Currently > 3000 single gene disorders are annotated in the Online Mendelian Inheritance in Man (OMIM) database, each affecting a particular gene and its associated protein. This number is estimated to reach over 7000, as new genotypes are being uncovered and defined. These disorders are often referred to as rare or orphan diseases, because of their relatively low incidence* individually (*defined as affecting < 5 in 10000 in the EU and < 200000 patients in the US), though collectively afflicting 1-3% of the global population.
Fewer than 5% of known rare diseases have FDA-approved drug therapies. Progress is limited by our poor understanding of the structure and function of the associated proteins as well as the effects of disease mutations. In addition, there are estimated to be over 4000 monogenic disorders for which the causative gene has yet to be identified. Rare diseases present therefore a significant unmet medical need in disease diagnosis, management and treatment.
85% of known single gene disorders are caused by genetic variations in the exomic space, rendering the encoded proteins the relevant target for investigation. To understand disease phenotypes and to advance the development of new treatments, we are applying structural and chemical biology approaches to the study of a wide range of rare diseases with particular interest in the following areas:
Data linking genes to diseases is expanding rapidly, in hand with the ubiquity of exome and genome sequencing and large-scale association studies. The amount of data far outstrips the ability to interpret and utilize these links; as a result, research tends to focus on genes and pathways that are already familiar. Our research aims at understanding the functions of less-familiar genes and the molecular consequences of disease-linked variants. In collaboration with geneticists and clinicians, we purify and study the protein products of disease-linked genes by crystallography, functional studies and immunochemistry. We anticipate that this research will deepen our understanding of disease processes and offer new avenues for therapy.
The Metabolism and Organelle Biogenesis (MOB) group studies metabolic enzymes and protein-protein complexes linked with a subset of rare monogenic diseases, known as inborn errors of metabolism (IEM). With a repertoire to date of > 50 crystals structures and 120 recombinant proteins, we establish a collaborative network with clinicians, geneticists and drug developers, to understand genetic defects at the protein level and carry out structure-guided design of substrate reduction and pharmacological chaperone therapies. Our recent highlight includes the structural elucidation of a family of vitamin B12 processing proteins and enzymes involved in glycogen synthesis. Current areas of interest and ongoing research include one-carbon metabolism, mitochondrial diseases, and lysosomal storage disorders.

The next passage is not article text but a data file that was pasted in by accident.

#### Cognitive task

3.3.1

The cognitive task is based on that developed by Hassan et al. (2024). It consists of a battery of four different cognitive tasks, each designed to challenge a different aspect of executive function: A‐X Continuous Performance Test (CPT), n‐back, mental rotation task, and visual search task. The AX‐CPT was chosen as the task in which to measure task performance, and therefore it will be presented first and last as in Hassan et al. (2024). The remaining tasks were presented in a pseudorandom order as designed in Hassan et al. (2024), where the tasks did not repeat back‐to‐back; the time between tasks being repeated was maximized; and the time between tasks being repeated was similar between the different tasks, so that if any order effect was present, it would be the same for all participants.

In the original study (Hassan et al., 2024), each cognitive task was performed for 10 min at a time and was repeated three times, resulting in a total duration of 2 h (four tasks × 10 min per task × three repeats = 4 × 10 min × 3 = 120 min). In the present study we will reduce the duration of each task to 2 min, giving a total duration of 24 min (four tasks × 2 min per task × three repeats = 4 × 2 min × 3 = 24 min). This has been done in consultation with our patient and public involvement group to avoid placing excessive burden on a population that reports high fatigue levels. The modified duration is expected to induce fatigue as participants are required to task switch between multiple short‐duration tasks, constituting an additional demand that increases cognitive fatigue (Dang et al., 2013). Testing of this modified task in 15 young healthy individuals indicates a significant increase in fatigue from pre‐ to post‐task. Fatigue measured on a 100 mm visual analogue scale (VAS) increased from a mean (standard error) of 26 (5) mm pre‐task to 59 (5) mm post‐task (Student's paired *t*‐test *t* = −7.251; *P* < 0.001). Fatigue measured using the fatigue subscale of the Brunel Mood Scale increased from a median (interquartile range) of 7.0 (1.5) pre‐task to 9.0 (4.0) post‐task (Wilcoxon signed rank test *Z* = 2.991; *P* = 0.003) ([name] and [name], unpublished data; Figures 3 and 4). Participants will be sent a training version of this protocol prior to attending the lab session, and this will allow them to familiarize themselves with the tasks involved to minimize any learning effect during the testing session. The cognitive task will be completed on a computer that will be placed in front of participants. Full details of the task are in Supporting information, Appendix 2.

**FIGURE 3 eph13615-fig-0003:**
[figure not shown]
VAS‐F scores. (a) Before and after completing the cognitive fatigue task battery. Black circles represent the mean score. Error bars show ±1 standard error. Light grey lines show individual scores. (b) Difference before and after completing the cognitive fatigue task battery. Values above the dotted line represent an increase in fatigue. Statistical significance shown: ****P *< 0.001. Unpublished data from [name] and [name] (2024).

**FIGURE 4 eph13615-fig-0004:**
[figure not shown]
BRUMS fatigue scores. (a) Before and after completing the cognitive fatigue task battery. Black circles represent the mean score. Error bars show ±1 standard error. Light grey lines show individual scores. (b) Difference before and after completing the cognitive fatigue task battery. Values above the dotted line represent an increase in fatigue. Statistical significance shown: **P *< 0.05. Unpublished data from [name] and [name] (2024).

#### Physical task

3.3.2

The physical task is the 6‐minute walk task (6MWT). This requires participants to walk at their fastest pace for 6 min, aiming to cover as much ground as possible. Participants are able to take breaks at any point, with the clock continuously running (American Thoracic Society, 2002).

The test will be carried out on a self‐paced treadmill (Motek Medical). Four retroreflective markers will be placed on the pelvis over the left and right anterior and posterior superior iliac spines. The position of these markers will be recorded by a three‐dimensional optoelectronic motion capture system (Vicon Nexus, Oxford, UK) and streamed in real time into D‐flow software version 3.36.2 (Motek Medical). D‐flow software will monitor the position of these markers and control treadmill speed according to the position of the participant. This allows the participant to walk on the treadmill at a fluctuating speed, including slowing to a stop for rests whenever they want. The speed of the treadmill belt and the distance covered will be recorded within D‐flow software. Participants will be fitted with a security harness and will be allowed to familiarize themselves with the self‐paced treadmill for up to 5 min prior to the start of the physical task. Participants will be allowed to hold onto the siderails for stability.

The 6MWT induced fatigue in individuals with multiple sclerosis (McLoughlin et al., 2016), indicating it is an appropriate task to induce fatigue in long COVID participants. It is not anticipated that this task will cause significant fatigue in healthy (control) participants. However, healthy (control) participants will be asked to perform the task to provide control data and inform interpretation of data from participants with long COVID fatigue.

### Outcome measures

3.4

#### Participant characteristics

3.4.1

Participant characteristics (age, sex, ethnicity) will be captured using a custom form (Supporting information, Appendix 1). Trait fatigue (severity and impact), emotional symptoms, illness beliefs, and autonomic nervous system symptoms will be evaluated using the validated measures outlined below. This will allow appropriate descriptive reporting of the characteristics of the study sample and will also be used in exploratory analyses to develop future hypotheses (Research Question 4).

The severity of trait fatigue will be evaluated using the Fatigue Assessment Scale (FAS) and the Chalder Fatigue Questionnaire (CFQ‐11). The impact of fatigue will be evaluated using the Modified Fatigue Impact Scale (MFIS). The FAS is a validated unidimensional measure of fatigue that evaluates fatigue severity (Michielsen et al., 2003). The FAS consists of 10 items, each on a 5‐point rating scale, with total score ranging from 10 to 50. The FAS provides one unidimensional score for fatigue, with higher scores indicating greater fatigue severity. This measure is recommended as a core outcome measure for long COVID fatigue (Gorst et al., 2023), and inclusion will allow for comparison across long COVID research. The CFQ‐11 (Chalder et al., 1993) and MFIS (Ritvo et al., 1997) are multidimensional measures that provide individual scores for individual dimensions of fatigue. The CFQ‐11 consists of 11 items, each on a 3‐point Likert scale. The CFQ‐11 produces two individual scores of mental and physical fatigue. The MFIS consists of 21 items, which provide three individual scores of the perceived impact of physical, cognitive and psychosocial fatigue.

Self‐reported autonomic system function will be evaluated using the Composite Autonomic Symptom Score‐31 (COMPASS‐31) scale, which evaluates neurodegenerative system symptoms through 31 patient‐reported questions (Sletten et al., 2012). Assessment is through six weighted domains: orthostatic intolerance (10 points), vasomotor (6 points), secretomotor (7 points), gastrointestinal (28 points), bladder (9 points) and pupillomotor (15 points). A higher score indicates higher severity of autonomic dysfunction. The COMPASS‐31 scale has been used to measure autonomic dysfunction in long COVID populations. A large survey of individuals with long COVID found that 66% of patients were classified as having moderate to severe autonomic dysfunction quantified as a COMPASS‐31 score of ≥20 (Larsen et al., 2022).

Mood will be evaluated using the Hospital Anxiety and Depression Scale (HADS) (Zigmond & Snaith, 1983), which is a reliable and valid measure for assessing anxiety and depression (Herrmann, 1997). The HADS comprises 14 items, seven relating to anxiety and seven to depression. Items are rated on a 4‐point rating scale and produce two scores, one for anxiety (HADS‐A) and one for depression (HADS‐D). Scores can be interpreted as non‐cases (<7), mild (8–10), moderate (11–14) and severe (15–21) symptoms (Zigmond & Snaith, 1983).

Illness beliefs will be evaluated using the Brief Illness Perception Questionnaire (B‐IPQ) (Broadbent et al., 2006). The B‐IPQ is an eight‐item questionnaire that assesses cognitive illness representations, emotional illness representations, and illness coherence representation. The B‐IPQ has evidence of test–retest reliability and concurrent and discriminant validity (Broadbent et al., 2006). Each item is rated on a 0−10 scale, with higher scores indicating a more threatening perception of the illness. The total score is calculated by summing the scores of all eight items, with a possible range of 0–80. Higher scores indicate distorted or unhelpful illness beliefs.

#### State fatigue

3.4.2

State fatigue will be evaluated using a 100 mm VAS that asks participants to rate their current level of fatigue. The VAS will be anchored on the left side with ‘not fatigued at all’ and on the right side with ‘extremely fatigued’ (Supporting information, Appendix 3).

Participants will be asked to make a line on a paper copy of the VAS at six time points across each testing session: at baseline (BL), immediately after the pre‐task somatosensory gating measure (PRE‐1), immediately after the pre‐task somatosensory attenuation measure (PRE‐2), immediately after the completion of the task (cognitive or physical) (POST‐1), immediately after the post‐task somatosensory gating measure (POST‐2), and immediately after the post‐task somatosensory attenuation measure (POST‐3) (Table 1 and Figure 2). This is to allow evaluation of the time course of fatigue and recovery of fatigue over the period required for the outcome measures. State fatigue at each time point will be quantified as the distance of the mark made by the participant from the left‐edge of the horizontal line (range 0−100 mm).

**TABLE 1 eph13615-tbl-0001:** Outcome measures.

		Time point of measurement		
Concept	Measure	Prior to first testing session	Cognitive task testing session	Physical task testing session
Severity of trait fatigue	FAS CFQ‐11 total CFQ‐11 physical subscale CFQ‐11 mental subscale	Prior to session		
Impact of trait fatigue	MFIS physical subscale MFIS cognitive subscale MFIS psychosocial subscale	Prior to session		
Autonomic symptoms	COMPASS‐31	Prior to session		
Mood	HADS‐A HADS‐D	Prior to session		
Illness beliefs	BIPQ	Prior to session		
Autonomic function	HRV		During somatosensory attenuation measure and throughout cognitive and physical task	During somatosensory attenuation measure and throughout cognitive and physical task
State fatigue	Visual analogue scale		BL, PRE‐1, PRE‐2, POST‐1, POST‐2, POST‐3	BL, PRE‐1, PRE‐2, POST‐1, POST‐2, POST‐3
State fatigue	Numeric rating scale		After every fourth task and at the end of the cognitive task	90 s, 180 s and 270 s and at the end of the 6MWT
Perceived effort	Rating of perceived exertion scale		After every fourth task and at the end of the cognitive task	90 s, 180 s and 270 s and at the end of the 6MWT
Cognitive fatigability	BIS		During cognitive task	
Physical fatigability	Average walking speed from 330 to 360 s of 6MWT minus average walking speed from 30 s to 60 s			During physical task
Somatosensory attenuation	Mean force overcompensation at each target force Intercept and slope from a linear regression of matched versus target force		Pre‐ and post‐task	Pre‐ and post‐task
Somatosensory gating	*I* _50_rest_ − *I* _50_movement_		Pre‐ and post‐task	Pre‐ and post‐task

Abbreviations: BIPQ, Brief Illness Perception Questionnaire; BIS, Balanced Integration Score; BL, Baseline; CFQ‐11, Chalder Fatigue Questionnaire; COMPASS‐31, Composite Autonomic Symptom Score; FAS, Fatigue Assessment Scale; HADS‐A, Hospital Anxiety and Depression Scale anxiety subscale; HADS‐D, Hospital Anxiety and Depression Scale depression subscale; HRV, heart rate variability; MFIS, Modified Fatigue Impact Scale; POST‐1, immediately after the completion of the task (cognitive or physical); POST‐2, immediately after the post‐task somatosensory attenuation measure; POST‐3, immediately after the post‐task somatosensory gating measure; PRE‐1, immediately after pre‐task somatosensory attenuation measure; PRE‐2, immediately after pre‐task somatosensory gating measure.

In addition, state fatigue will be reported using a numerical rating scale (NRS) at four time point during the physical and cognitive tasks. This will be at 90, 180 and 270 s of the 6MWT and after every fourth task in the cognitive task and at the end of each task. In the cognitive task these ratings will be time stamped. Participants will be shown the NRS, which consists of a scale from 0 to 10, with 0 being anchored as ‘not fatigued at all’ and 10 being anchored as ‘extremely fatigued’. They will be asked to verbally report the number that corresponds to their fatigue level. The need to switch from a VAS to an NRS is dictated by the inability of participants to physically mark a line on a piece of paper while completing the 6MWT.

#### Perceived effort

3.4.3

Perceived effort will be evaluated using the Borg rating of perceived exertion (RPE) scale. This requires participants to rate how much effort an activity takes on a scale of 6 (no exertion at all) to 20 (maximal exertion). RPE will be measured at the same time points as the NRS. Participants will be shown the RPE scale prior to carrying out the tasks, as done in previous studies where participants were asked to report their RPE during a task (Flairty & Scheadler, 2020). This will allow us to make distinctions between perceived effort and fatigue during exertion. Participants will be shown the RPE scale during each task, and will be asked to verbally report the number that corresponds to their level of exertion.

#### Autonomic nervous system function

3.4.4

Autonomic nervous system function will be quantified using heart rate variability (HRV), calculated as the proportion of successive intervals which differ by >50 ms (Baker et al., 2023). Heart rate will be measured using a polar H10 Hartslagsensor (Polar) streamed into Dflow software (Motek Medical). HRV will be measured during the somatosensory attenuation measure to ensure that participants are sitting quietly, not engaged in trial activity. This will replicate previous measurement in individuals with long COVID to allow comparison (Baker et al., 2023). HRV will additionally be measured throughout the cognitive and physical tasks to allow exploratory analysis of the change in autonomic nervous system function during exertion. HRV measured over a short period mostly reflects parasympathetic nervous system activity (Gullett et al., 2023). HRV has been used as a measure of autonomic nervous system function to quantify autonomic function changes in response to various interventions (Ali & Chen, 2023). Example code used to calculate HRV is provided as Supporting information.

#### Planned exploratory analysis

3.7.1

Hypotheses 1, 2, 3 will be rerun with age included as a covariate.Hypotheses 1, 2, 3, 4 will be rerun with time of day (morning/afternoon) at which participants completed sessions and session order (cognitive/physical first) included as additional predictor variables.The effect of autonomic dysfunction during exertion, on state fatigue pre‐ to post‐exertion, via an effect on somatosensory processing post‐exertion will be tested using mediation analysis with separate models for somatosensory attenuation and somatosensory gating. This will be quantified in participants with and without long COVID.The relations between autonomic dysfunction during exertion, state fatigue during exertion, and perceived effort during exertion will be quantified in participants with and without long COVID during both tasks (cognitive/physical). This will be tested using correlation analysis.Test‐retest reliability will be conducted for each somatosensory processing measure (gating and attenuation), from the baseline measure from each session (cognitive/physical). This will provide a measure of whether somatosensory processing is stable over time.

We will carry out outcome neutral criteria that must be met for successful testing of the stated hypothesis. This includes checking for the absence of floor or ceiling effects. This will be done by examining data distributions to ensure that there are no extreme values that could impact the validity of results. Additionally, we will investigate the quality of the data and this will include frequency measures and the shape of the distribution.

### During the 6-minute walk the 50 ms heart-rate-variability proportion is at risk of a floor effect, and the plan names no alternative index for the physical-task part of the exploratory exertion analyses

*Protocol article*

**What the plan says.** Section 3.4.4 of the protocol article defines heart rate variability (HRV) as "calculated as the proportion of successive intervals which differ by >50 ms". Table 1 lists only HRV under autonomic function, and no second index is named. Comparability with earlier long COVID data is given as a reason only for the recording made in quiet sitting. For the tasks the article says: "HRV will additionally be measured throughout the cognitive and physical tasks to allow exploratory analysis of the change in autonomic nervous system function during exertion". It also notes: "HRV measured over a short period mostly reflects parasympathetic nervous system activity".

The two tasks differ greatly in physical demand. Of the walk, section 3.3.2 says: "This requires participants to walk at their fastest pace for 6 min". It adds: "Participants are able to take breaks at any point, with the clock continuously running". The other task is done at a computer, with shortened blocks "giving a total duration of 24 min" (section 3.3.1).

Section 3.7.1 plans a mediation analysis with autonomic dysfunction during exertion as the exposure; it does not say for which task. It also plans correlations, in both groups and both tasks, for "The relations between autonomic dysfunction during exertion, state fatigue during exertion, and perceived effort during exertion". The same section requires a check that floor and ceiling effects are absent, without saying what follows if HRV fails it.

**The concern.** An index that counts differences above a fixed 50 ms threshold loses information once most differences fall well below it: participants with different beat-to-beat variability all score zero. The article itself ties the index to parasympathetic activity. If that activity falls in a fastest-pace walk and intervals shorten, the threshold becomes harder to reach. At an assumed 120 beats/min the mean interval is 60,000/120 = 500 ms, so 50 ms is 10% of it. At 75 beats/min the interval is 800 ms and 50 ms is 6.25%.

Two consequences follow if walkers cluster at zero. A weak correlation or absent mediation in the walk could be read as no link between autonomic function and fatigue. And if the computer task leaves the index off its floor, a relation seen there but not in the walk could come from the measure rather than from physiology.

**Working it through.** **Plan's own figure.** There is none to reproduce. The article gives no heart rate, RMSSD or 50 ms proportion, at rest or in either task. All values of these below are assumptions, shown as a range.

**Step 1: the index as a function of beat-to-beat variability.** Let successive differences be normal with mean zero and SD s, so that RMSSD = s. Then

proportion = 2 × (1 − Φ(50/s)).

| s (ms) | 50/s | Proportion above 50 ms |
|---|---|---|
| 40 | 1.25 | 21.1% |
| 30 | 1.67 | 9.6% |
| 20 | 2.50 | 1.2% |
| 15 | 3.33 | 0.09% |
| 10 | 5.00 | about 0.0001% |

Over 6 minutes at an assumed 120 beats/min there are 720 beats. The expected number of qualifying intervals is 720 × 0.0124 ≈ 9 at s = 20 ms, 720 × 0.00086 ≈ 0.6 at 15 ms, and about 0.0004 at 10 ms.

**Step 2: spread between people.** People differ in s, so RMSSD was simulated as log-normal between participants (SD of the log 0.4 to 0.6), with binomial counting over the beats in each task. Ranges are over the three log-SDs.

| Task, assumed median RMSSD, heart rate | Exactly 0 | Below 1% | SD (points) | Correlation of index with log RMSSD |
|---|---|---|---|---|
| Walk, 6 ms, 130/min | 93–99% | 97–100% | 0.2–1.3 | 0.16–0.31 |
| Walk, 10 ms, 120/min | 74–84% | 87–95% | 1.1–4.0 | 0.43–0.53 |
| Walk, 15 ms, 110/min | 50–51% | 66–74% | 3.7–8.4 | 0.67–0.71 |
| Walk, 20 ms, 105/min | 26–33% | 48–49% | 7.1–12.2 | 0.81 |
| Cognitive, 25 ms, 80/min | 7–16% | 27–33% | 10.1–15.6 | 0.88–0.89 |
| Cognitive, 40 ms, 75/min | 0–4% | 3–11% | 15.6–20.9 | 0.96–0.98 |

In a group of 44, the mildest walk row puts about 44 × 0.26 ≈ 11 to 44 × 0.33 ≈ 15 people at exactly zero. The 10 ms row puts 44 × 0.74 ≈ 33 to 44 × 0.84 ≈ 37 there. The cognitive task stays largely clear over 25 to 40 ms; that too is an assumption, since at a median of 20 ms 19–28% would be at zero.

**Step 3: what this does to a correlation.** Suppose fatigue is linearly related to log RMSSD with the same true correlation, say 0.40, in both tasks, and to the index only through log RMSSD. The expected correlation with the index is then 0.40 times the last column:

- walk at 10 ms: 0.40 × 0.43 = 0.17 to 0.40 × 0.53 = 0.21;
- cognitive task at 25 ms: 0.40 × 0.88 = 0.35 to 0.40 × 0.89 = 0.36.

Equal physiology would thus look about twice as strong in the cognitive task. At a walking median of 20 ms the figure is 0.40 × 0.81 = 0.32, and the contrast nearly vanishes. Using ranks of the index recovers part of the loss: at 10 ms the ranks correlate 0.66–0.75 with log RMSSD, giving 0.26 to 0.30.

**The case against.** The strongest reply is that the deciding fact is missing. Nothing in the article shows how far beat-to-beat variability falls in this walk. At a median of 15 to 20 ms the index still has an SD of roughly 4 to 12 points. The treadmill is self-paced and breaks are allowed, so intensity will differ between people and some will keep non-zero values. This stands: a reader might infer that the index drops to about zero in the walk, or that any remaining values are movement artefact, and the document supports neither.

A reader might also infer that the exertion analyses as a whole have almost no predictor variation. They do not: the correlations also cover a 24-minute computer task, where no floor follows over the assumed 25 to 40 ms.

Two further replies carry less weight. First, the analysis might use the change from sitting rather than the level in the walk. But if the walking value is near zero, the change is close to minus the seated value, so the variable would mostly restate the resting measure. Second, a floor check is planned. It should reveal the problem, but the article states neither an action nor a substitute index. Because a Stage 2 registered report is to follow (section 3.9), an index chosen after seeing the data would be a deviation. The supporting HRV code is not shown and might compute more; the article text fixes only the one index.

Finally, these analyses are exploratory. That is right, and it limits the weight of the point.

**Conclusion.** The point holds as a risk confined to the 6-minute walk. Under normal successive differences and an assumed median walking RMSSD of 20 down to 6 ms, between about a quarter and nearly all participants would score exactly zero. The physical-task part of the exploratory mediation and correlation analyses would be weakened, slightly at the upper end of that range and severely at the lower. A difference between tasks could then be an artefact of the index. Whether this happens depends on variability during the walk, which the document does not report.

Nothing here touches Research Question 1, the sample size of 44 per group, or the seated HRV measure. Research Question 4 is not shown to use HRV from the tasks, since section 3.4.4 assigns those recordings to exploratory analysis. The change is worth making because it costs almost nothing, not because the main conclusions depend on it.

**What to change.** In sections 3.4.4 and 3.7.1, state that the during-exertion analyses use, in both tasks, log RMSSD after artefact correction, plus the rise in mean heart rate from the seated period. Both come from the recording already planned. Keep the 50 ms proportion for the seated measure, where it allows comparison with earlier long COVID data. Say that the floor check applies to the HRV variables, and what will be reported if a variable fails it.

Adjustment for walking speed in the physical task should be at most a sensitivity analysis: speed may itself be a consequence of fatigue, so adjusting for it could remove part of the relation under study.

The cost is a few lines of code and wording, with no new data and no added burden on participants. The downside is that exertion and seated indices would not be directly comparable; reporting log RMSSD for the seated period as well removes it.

We study structures of proteins that are embedded in the lipid bilayers of cells. These proteins have partially hydrophobic surfaces and are therefore relatively unstable and difficult to purify and study. There are over 3000 such proteins in the human proteome and they contribute to many rare diseases. One such rare disease is the premature ageing disease Hutchinson-Gilford Progeria Syndrome (HGPS), found in 1 new-born in 4 million. Children with HGPS age very rapidly and normally die in their teens from atherosclerosis. HGPS and related progeroid diseases are caused by incorrect processing of lamin proteins in the cell nucleus by a nuclear membrane embedded enzyme called ZMPSTE24. We recently solved the structure of ZMPSTE24 (Quigley et al., Science, 3013), revealing a completely unexpected structure. ZMPSTE24 forms a huge chamber inside the nuclear membrane where the tail of prelamin A is processed. Progeroid diseases are caused by mutations in the lamin gene or in ZMPSTE24 which prevent processing and this structure shows how mutations can cause these diseases (see figure).
Mutations in protein kinases are commonly associated with rare human cancers as well as many developmental disorders, including inflammatory and neurological conditions. Deregulated signalling is a potential target for small molecule kinase inhibitors. One of the most debilitating examples is fibrodysplasia ossificans progressiva (FOP), a rare congenital disorder of heterotopic bone formation resulting from activating mutations in the BMP receptor ACVR1. We have identified novel inhibitor molecules against ACVR1 and are now collaborating with patient groups, clinicians and other scientists to better understand the disease mechanism and to establish more potent and selective inhibitors for preclinical development.